With only four singers and a short-story-like plot Don Pasquale is an ideal chamber opera. That chamber just now was the 3200 seat War Memorial Opera House where this not always charming opera buffa is an infrequent visitor (post WWII twice in the 1980’s after twice in the 40’s).
“Yang sementara tak akan menahan bintang hilang di bimasakti; Yang
bergetar akan terhapus.” (“The transient cannot hold on to stars
lost in the Milky Way; that which quivers will be erased.”) As soprano
Tony Arnold sang these words of Tony Prabowo’s chamber opera
Pastoral, with astonishingly crisp Indonesian diction, the first night
of the second annual Momenta Festival approached its end.
Some operas seemed designed and destined to raise questions and debates - sometimes unanswerable and irresolvable, and often contentious. Termed a dramma giocoso, Mozart’s Don Giovanni has, historically, trodden a movable line between seria and buffa.
Péter Eötvös’ The Sirens Cycle received its world premiere at the Wigmore Hall, London, on Saturday night with Piia Komsi and the Calder Quartet. An exceptionally interesting new work, which even on first hearing intrigues: imagine studying the score! For The Sirens Cycle is elegantly structured, so intricate and so complex that it will no doubt reveal even greater riches the more familiar it becomes. It works so well because it combines the breadth of vision of an opera, yet is as concise as a chamber miniature. It's exquisite, and could take its place as one of Eötvös's finest works.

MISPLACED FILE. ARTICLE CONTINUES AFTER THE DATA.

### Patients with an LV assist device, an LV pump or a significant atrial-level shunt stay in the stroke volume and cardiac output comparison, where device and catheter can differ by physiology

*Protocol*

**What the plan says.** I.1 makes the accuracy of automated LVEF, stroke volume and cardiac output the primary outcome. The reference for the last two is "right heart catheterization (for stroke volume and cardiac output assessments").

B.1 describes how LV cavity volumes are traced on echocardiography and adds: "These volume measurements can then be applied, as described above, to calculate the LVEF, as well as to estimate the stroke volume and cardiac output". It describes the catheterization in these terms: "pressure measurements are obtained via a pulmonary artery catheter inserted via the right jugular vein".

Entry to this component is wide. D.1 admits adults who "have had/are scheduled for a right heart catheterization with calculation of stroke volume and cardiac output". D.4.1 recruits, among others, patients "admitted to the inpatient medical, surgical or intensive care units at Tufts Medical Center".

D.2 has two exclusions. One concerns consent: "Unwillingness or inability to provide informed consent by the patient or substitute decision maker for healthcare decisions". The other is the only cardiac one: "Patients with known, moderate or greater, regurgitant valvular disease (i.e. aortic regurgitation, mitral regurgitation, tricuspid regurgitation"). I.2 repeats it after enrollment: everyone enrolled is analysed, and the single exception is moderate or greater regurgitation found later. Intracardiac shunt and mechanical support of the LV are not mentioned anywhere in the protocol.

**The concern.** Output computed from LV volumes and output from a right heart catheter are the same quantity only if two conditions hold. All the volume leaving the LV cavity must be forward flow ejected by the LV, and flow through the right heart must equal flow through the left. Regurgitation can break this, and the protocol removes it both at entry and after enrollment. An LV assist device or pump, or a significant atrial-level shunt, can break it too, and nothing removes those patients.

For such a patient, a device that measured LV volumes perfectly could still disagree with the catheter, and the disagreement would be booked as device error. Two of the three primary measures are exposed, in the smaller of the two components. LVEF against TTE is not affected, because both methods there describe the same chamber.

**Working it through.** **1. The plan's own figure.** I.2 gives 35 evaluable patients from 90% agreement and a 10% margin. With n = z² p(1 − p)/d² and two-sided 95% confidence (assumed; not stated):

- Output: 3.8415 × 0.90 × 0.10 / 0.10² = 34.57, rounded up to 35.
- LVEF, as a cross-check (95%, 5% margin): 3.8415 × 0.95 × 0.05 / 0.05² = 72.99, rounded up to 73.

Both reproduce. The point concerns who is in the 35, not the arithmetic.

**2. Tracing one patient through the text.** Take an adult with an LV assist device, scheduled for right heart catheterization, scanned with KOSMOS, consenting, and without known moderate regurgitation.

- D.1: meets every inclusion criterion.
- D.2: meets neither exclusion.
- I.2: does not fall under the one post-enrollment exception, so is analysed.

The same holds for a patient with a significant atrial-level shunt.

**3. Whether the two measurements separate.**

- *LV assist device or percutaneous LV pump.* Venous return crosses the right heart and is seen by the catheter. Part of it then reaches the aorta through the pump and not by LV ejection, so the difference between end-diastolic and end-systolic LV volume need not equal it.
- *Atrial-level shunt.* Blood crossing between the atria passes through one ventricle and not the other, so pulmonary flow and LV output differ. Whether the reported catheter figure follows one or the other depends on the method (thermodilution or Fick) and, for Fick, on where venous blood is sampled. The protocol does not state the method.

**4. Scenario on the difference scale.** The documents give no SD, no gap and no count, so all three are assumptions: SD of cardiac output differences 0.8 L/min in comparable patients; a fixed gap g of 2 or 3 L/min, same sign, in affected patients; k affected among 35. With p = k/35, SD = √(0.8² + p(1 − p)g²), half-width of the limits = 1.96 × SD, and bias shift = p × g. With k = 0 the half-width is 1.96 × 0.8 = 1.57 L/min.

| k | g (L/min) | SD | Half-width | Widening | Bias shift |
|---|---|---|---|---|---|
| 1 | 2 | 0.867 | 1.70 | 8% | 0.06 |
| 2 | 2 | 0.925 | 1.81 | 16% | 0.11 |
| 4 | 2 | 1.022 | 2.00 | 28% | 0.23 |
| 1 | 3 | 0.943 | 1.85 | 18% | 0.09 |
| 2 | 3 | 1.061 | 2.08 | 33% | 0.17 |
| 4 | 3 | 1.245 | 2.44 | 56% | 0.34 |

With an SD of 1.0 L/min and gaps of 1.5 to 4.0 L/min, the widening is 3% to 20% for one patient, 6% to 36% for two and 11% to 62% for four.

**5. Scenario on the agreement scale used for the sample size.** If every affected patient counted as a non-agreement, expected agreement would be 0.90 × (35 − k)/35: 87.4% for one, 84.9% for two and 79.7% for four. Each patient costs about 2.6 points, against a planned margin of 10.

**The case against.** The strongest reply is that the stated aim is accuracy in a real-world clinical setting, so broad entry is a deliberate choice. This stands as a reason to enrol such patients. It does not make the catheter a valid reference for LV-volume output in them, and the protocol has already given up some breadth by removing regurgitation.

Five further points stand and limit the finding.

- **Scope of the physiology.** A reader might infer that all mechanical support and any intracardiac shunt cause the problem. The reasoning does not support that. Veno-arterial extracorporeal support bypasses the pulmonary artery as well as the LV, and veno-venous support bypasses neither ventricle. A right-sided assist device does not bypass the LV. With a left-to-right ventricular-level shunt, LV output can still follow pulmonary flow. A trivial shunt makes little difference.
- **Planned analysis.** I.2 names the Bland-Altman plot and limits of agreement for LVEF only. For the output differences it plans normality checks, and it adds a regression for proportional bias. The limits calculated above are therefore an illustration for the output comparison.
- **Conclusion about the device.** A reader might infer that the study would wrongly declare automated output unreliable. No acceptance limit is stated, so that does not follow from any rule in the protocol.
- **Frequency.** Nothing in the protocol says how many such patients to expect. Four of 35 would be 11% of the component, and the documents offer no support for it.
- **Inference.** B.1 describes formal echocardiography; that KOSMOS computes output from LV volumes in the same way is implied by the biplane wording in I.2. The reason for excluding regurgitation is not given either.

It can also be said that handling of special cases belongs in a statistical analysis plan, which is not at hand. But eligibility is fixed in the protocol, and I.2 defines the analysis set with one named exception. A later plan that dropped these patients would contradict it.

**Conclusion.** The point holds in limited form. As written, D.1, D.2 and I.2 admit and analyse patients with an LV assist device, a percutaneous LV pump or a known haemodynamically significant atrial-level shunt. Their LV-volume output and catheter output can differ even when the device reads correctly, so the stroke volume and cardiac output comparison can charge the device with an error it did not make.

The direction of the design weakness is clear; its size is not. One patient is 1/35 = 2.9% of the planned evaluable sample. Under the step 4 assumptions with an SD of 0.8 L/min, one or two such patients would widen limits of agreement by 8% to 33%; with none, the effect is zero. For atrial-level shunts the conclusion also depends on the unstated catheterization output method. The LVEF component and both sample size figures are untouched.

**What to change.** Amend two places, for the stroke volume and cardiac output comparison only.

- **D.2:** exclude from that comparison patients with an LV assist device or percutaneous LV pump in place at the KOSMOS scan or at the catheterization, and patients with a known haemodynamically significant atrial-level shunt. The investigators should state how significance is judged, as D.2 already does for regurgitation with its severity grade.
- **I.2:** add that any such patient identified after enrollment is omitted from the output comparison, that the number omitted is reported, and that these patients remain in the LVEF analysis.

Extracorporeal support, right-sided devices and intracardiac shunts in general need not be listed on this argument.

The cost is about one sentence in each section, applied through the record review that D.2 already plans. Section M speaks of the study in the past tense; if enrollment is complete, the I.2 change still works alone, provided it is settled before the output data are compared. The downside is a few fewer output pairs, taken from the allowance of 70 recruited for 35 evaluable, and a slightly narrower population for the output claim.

New from Oehms Classics, Walter Braunfels Orchestral Songs Vol 1. Luxury singers - Valentina Farcas, Klaus Florian Vogt and Michael Volle, with the Staatskapelle Weimar, conducted by Hansjörg Albrecht.
Manitoba Underground Opera took audiences on a journey — literally and
figuratively — as it presented its latest installment of repertory opera
between August 19–26.
On a recent weekend Lyric Opera of Chicago gave its annual concert at Millennium Park during which the coming season and its performers are variously showcased. Several of the performers, who were featured at this “Stars of Lyric Opera” event, are scheduled to make their debuts in Lyric Opera’s new production of Wagner’s Das Rheingold beginning on 1 October.
Desire and deception; Amor and artifice. In Jan Philipp Gloger’s new production of Così van tutte at the Royal Opera House, the artifice is of the theatrical, rather than the human, kind. And, an opera whose charm surely lies in its characters’ amiable artfulness seems more concerned to underline the depressing reality of our own deluded faith in human fidelity and integrity.
On September 22, 2016, Los Angeles Opera presented Darko Tresnjak’s production of Giuseppe Verdi’s opera Macbeth. Verdi and Francesco Maria Piave based their opera on Shakespeare’s play of the same name.
On September 18th, at a casual Sunday matinee, Pacific Opera Project presented a surprising choice for a small company. It was Igor Stravinsky’s 1951 three act opera, The Rake’s Progress. It’s a piece made for today's supertitles with its exquisitely worded libretto by W.H. Auden and Chester Kallman.